The Spruce Goose: The Biggest Airplane Ever Built

I love airplanes, but my brother Bisckits adores them. So he couldn’t have been happier when, during a West Coast roadtrip from Seattle to San Francisco, we called in to see a very special aircraft.

Me and Bisckits at the Evergreen Aviation and Space Museum

Just outside McMinnville, Oregon, is the Evergreen Aviation and Space Museum. It has an incredible collection of air and spacecraft. But it’s pride and joy is the Hughes HK-1 (H4) Flying Boat.

The colossal Hughes Flying Boat

This aircraft is special for so many reasons. Firstly, it’s a unique, one-of-a-kind, never to be copied, prototype.

Secondly, due to wartime restrictions placed on the designers, it is built almost entirely of wood.

Thirdly, at over 218 feet long, with a wingspan of almost 320 feet and a height of more than 79 feet, it’s the biggest airplane ever built.

The Spruce Goose: a scale model beside the real thing

The towering tail fin

The aircraft is powered by eight Pratt & Whitney engines

The original idea came from businessman Henry Kaiser in 1942, but it was the famous film director Howard Hughes that actually designed and built the aircraft.

The Hughes Flying Boat dwarfs everything around it…

… including this replica of the famous Sprit of St. Louis, the first aircraft to cross the Atlantic at the hands of Charles Lindbergh, just 20 years before the Spruce Goose‘s brief flight

The Hughes Flying Boat has been called many names, not least of which is the Hercules, because of its size. But it’s best known as the Spruce Goose, a belittling nickname given to it by the press of the time, which Hughes hated. It’s also inaccurate, since the ‘Spruce Goose’ is actually mostly constructed of birch wood.

Inside the belly of the Goose

The nose of the aircraft from the main cargo area

Inside one of the giant wings

During a test taxi run in Long Beach Harbor, California, on November 2nd, 1947, Hughes (who was at the controls) made the unauthorised decision to take off. In that moment, the Hughes Flying Boat went from simply being the biggest airplane ever constructed, to being the biggest airplane ever to fly.

The flight deck, looking forwards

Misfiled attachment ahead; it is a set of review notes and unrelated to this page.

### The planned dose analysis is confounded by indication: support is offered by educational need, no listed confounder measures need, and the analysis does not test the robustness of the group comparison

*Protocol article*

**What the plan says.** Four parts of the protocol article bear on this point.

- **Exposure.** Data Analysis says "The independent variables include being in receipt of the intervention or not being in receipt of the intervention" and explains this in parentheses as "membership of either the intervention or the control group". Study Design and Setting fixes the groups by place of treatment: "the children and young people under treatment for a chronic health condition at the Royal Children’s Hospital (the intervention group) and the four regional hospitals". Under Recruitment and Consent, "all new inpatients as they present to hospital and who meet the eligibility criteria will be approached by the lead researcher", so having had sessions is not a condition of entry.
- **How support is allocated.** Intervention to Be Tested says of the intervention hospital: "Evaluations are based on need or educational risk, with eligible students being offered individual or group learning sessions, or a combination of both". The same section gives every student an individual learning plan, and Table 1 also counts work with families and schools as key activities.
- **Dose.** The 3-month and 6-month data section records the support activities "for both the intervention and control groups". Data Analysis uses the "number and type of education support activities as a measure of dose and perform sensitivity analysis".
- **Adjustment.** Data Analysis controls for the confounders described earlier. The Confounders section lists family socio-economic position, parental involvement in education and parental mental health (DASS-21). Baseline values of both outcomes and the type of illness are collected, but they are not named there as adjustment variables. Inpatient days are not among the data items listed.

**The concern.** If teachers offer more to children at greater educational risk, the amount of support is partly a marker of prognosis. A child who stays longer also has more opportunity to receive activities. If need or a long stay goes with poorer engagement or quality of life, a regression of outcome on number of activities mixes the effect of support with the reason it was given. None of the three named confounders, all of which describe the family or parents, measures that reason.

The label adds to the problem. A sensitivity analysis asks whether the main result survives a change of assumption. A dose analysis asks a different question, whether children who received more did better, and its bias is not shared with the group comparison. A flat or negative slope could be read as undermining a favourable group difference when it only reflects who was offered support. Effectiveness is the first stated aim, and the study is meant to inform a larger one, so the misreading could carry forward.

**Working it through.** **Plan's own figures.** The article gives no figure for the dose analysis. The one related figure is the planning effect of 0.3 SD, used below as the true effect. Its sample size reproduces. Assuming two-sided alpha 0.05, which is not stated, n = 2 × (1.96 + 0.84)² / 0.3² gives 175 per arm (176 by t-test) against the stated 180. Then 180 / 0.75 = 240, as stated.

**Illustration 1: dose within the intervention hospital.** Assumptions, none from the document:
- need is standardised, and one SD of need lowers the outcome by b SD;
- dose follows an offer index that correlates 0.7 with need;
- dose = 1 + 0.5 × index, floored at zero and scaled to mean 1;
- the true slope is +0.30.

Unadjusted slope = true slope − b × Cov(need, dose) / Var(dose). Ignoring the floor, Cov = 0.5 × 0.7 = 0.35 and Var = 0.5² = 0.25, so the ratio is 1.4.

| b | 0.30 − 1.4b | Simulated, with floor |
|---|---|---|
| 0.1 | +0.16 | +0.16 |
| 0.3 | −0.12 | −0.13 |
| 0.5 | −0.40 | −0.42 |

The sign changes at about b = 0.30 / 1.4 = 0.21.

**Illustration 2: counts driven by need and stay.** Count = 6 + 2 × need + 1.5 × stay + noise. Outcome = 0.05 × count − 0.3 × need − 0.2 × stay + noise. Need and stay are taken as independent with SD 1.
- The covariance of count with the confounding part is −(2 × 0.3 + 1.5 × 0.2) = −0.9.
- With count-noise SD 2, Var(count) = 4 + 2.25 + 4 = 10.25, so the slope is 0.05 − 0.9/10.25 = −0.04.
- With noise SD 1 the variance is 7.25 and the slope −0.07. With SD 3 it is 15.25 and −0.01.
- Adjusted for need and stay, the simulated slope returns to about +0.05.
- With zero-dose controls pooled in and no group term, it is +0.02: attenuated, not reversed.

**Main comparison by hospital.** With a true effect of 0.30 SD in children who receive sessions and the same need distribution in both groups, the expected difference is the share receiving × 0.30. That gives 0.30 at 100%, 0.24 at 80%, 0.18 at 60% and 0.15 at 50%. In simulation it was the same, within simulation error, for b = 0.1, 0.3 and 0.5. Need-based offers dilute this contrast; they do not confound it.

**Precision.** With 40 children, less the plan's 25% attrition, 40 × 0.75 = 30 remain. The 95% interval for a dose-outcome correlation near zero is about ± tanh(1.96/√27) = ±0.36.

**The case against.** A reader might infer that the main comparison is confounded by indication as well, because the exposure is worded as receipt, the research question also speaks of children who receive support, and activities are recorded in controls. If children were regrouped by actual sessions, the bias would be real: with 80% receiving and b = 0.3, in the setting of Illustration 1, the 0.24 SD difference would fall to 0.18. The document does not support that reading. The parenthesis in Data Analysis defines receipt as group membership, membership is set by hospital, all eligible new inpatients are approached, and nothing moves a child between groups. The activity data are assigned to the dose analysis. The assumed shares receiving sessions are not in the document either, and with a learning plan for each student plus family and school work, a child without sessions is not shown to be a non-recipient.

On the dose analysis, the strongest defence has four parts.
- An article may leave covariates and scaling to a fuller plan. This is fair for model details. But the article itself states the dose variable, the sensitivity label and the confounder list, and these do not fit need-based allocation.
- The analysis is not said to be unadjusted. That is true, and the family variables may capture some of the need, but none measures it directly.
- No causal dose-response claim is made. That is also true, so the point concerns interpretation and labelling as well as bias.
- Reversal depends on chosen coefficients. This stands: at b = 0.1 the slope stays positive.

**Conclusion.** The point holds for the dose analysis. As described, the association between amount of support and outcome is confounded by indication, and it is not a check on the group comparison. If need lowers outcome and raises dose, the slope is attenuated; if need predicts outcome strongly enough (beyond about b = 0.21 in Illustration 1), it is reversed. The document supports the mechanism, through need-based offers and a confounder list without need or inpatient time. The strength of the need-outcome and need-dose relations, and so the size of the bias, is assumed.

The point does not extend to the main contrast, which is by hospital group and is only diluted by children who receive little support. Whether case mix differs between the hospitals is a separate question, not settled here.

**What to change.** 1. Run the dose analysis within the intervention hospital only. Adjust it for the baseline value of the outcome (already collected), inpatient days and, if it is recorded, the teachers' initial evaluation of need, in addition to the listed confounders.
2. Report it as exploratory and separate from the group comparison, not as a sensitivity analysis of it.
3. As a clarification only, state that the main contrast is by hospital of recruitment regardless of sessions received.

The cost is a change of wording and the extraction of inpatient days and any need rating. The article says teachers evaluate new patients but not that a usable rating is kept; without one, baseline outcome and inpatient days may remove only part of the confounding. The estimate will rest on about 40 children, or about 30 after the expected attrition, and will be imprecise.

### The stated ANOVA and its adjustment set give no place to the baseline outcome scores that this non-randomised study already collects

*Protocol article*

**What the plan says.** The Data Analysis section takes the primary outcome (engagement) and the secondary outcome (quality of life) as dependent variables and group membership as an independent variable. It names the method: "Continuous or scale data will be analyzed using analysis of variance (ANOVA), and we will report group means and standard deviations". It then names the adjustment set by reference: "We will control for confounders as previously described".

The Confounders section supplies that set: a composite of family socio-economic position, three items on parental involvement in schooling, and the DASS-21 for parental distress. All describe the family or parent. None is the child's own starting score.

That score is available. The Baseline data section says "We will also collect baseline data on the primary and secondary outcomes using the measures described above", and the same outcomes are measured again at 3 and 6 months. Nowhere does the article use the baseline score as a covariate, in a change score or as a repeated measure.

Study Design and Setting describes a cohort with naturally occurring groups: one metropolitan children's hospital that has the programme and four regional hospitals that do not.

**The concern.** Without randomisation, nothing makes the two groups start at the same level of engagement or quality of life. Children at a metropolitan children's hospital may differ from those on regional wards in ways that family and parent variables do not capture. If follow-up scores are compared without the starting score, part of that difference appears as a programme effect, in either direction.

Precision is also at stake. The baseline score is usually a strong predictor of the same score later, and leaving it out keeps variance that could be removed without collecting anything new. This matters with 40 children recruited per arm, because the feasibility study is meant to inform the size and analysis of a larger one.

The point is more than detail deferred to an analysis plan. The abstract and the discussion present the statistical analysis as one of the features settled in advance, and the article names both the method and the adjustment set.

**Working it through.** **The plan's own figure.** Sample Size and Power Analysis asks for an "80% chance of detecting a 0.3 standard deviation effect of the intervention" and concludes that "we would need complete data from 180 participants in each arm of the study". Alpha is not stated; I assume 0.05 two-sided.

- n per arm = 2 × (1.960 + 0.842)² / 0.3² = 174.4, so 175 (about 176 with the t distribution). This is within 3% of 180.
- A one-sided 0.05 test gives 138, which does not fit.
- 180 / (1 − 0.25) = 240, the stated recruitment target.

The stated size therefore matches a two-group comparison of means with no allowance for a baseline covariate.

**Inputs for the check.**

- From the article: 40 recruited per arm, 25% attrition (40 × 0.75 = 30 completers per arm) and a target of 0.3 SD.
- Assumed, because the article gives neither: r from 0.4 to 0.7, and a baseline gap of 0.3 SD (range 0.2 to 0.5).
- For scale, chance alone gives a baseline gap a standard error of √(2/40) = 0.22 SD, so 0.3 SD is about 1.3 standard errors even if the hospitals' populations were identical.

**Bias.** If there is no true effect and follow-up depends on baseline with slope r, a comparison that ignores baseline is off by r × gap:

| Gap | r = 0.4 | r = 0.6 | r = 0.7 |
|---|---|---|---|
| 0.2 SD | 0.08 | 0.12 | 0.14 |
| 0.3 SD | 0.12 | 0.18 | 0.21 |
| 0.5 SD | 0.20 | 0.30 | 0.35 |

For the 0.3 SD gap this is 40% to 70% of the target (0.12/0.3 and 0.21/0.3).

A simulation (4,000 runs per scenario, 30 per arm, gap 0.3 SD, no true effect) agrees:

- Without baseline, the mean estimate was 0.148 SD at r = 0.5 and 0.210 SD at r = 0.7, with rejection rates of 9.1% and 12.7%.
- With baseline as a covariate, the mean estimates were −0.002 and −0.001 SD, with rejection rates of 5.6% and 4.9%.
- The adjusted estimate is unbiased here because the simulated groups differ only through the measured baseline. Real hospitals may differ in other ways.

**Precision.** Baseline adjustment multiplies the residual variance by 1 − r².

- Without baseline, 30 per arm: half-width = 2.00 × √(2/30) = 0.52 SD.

The flight deck, looking backwards

The Spruce Goose flew above the waves for around one minute, covering a distance of about a mile. Hughes had proved to the World that his massive flying boat could fly, even though it would never do so again.

The cockpit

Howard Hughes’ pilot seat

At the pilot’s controls!

Nevertheless, Hughes kept his beloved creation air-worthy until his death in 1976, just in case. Afterwards, it was displayed in a museum in Long Beach, before finally moving to its current home in Oregon, where it went on display in 2001

On top of the World… well, on top of the biggest airplane in the World, anyway

Although the Hughes Flying Boat was mocked in its day by the press and Howard Hughes’ critics, Bisckits and I think it’s Exceptional. We couldn’t have been happier to see, and even go inside, the Spruce Goose.

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This post was inspired by the photo themes of Happy from Cee’s Fun Foto Challenge,  Scale and Exceptional from The Daily Post and Names from Ailsa of Where’s My Backpack?



About Jaspa

Jaspa's Journey is a series of award-winning, travel-based adventure novels for strong middle grade readers by Rich Meyrick. Join the Adventure! Read the books! Follow Jaspa’s ongoing Journeys at Let's explore this amazing world together! And don’t forget to download the books and see what the buzz is all about!
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13 Responses to The Spruce Goose: The Biggest Airplane Ever Built

  1. Cee Neuner says:

    You took the tour. I’ve been to that museum many times. Great photos.

  2. So cool. I love planes too. I never made it to that museum when I lived in the pnw 😦 but at least I made it to the museum of flight. I felt like a kid at toys r us.

  3. Pingback: Scale: Gate – What's (in) the picture?

  4. Thanks i heard about this plane but now i know about this plane.

  5. Pingback: Author Interview – Isabelle Kenyon – “This is not a Spectacle” (Contemporary Poetry) | toofulltowrite (I've started so I'll finish)

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